Breathing frequency (fR) is no longer under chemoreflex control during REM sleep

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dc.contributor.author Burke, Peter
dc.contributor.author Kanbar, Roy
dc.contributor.author Basrting, Tyler
dc.contributor.author Viar, Kenneth
dc.contributor.author Stornetta, Ruth
dc.contributor.author Guyenet, Patrice
dc.date.accessioned 2016-10-11T10:21:19Z
dc.date.available 2016-10-11T10:21:19Z
dc.date.copyright 2015 en_US
dc.date.issued 2016-10-11
dc.identifier.issn 0892-6638 en_US
dc.identifier.uri http://hdl.handle.net/10725/4565
dc.description.abstract Objective: To define the contribution of central chemoreception in general and the retrotrapezoid nucleus (RTN) in particular to the regulation of breathing in REM sleep. Methods: EEG, neck EMG, blood pressure, fR and tidal volume (VT) were recorded in 23 conscious adult male Sprague-Dawley rats. RTN was optogenetically stimulated with channelrhodopsin-2 (ChR2, 20s) or inhibited with archaerhodopsin (Arch; 10 s) during natural sleep and quiet wake periods. ChR2 and Arch were delivered using previously described PRSX8-promoter containing lentiviral vectors. Main Results: In quiet wake or non-REM sleep, hypercapnia (3 or 6% FiCO2) increased both fR and VT; in REM sleep, hypercapnia increased VT but fR was unaffected. Optogenetic inhibition of RTN neurons reduced VT in all three states but reduced fR only during quiet wake and non-REM sleep. Optogenetic stimulation of RTN neurons always increased VT but raised fR only in quiet wake and non-REM sleep. Phasic stimulation of RTN at frequencies above resting fR entrained and shortened the breathing cycle except in REM sleep. Phasic RTN stimulation produced active expiration only during wake and increased fR exclusively by reducing the duration of the post-inspiratory phase. Conclusions: During REM sleep, VT regulation by both hypercarbia and RTN is retained but the overall hypercapnic ventilatory reflex is reduced because fR is no longer under chemoreceptor control. Furthermore, respiratory drive contributed by RTN is remarkably state-dependent, active expiration being elicited only during wake and tachypnea only during non-REM sleep and quiet wake. en_US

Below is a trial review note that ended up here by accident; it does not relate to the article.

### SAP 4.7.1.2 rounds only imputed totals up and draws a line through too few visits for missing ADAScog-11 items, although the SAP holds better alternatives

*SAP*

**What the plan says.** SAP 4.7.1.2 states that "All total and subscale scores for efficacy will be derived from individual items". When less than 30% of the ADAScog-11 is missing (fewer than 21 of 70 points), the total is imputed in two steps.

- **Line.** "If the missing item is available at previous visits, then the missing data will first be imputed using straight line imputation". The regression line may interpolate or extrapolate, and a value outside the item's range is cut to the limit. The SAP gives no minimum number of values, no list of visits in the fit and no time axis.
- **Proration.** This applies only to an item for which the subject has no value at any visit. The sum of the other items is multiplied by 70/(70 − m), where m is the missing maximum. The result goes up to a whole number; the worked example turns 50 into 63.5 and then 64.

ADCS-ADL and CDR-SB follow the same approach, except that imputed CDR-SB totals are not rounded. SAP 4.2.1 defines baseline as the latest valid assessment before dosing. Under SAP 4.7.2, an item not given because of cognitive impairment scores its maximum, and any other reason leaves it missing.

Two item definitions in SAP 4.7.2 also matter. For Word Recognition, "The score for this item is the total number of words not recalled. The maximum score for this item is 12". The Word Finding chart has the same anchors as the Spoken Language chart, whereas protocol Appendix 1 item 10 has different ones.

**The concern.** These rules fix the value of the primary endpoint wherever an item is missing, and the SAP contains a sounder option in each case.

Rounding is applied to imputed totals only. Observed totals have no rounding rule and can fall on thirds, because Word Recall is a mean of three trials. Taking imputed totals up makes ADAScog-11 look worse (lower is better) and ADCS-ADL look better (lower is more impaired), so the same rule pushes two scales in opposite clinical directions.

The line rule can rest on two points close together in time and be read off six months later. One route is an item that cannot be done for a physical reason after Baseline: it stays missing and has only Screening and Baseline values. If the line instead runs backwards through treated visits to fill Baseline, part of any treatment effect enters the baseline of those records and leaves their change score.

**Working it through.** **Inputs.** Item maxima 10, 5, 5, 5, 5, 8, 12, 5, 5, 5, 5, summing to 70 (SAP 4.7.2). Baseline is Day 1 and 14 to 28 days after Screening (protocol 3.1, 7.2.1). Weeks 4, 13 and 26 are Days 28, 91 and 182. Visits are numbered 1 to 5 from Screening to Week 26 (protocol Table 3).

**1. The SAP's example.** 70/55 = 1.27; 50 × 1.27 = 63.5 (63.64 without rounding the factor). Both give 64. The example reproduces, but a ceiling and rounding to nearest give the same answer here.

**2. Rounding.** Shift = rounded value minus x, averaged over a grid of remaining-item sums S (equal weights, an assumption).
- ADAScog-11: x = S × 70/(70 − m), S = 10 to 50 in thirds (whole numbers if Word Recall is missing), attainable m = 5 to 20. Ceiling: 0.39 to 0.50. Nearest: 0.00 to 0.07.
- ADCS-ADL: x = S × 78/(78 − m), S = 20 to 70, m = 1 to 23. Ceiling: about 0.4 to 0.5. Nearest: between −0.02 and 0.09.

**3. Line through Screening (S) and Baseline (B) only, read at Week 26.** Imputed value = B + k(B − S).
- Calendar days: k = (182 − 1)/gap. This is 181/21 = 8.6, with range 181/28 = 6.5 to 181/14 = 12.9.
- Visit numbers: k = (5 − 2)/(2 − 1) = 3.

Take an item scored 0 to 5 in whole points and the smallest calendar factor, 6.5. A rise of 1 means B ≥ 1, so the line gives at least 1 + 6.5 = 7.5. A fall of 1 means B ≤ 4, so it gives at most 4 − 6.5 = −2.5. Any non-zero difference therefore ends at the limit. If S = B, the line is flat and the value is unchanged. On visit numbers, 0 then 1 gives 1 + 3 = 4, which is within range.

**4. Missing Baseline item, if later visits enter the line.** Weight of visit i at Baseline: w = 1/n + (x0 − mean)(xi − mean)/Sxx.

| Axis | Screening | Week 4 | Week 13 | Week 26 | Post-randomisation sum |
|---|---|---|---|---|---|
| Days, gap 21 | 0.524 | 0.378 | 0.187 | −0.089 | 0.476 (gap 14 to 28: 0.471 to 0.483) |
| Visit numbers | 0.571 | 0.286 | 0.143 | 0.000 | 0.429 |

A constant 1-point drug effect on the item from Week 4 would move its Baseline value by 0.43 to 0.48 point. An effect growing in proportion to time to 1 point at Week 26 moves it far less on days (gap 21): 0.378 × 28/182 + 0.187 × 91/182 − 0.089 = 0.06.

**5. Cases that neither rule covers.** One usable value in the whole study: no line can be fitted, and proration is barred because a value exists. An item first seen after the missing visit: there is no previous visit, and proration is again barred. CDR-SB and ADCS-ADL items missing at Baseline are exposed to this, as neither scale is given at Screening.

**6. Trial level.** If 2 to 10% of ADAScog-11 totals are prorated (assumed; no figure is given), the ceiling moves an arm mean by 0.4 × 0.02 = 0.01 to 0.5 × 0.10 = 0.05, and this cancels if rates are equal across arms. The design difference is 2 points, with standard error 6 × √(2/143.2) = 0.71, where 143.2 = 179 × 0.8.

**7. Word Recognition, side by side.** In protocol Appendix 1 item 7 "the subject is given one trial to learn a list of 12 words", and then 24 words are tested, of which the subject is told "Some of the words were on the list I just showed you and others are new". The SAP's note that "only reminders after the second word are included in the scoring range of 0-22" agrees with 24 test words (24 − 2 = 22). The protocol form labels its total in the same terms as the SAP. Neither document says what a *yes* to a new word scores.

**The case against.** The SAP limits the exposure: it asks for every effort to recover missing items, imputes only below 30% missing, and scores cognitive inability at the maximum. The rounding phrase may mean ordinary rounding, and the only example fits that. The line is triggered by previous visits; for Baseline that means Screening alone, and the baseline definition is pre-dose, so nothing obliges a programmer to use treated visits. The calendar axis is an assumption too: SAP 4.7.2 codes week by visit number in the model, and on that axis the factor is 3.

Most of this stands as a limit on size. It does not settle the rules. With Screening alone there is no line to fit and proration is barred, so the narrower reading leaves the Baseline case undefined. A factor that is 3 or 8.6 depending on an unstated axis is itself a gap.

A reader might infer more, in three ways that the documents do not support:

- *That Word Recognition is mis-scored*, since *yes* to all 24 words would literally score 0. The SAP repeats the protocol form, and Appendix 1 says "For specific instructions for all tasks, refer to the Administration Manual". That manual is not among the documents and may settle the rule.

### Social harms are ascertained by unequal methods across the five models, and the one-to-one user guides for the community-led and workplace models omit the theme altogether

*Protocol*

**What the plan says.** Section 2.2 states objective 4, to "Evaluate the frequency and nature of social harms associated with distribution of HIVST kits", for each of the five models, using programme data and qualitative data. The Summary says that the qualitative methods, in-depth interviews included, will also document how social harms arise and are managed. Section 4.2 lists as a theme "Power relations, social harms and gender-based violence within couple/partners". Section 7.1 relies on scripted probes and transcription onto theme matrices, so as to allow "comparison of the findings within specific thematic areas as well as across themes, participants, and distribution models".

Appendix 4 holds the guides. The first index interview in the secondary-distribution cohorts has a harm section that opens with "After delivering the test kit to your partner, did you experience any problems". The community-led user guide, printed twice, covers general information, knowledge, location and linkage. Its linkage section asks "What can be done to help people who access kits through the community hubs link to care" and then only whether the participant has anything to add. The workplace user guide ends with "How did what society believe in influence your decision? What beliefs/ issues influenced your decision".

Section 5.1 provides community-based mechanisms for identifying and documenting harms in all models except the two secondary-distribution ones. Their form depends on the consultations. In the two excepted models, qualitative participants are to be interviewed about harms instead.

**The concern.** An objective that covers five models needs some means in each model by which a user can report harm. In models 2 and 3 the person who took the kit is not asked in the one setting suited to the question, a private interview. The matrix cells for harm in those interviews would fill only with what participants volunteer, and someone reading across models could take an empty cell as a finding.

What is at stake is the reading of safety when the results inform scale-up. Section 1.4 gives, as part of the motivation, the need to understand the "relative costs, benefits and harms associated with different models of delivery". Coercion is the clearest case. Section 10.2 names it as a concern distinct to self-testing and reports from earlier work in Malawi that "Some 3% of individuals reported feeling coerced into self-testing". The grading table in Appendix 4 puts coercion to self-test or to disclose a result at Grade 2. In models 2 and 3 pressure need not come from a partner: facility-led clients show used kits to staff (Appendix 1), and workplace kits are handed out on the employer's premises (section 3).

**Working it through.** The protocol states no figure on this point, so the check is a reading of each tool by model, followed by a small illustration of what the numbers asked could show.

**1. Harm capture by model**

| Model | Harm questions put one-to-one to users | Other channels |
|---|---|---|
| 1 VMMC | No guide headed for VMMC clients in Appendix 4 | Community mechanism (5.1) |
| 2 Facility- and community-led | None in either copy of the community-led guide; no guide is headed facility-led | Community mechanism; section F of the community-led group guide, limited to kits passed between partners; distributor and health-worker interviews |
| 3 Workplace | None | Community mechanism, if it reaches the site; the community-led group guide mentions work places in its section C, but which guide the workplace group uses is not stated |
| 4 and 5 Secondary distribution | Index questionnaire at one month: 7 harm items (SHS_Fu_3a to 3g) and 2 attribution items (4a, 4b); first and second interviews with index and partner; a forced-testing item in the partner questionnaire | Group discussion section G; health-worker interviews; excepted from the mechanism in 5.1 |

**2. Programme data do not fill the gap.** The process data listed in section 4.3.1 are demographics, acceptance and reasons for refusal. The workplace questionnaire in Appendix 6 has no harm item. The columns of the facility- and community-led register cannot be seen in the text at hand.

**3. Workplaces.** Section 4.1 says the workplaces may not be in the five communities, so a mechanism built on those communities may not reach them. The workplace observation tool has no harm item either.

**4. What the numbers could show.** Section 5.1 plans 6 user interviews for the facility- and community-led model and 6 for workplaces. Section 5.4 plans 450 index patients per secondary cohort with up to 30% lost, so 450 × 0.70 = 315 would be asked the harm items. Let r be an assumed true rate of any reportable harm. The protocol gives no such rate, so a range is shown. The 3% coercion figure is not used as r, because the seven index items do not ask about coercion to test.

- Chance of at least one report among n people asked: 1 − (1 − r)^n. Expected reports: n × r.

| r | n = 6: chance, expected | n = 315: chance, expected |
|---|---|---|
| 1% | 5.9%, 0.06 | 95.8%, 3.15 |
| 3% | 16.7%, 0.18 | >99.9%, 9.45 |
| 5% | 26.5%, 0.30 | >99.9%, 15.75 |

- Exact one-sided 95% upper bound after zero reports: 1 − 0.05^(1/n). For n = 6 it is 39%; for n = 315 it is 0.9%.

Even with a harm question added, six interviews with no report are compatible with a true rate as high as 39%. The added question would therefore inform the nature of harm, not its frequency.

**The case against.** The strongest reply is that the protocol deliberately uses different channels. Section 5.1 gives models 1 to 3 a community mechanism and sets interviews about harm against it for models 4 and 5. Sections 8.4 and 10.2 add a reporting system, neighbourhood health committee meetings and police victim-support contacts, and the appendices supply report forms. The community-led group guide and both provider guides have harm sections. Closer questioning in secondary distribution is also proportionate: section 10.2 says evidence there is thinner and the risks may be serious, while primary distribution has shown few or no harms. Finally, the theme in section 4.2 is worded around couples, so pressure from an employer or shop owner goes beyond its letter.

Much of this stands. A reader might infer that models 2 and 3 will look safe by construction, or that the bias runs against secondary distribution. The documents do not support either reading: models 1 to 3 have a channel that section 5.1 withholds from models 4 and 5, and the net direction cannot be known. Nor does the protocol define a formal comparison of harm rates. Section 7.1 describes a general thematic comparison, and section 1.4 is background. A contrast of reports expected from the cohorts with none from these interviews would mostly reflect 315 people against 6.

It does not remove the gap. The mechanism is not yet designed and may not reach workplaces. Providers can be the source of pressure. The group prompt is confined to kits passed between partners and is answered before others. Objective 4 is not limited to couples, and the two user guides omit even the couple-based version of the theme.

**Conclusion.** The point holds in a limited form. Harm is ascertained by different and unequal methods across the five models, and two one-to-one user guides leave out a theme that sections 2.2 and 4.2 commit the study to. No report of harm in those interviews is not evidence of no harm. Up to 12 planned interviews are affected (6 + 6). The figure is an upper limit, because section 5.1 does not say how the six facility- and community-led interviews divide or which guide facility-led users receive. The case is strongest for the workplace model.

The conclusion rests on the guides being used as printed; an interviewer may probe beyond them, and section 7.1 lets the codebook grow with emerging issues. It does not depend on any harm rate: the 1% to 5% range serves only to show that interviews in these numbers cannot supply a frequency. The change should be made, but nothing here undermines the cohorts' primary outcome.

dc.language.iso en en_US
dc.title Breathing frequency (fR) is no longer under chemoreflex control during REM sleep en_US
dc.type Article en_US
dc.description.version Published en_US
dc.author.school SOP en_US
dc.author.idnumber 201005298 en_US
dc.author.department N/A en_US
dc.description.embargo N/A en_US
dc.relation.journal The FASEB Journal en_US
dc.journal.volume 29 en_US
dc.journal.issue 1_Suppl. en_US
dc.identifier.ctation Burke, P., Kanbar, R., Basting, T., Viar, K., Stornetta, R., & Guyenet, P. (2015). Breathing frequency (fR) is no longer under chemoreflex control during REM sleep. The FASEB Journal, 29(1_supplement), 1012-16. en_US
dc.author.email roy.kanbar@lau.edu.lb en_US
dc.identifier.tou http://libraries.lau.edu.lb/research/laur/terms-of-use/articles.php en_US
dc.identifier.url http://www.fasebj.org/content/29/1_Supplement/1012.16.short en_US
dc.orcid.id https://orcid.org/0000-0001-5450-6443 en_US

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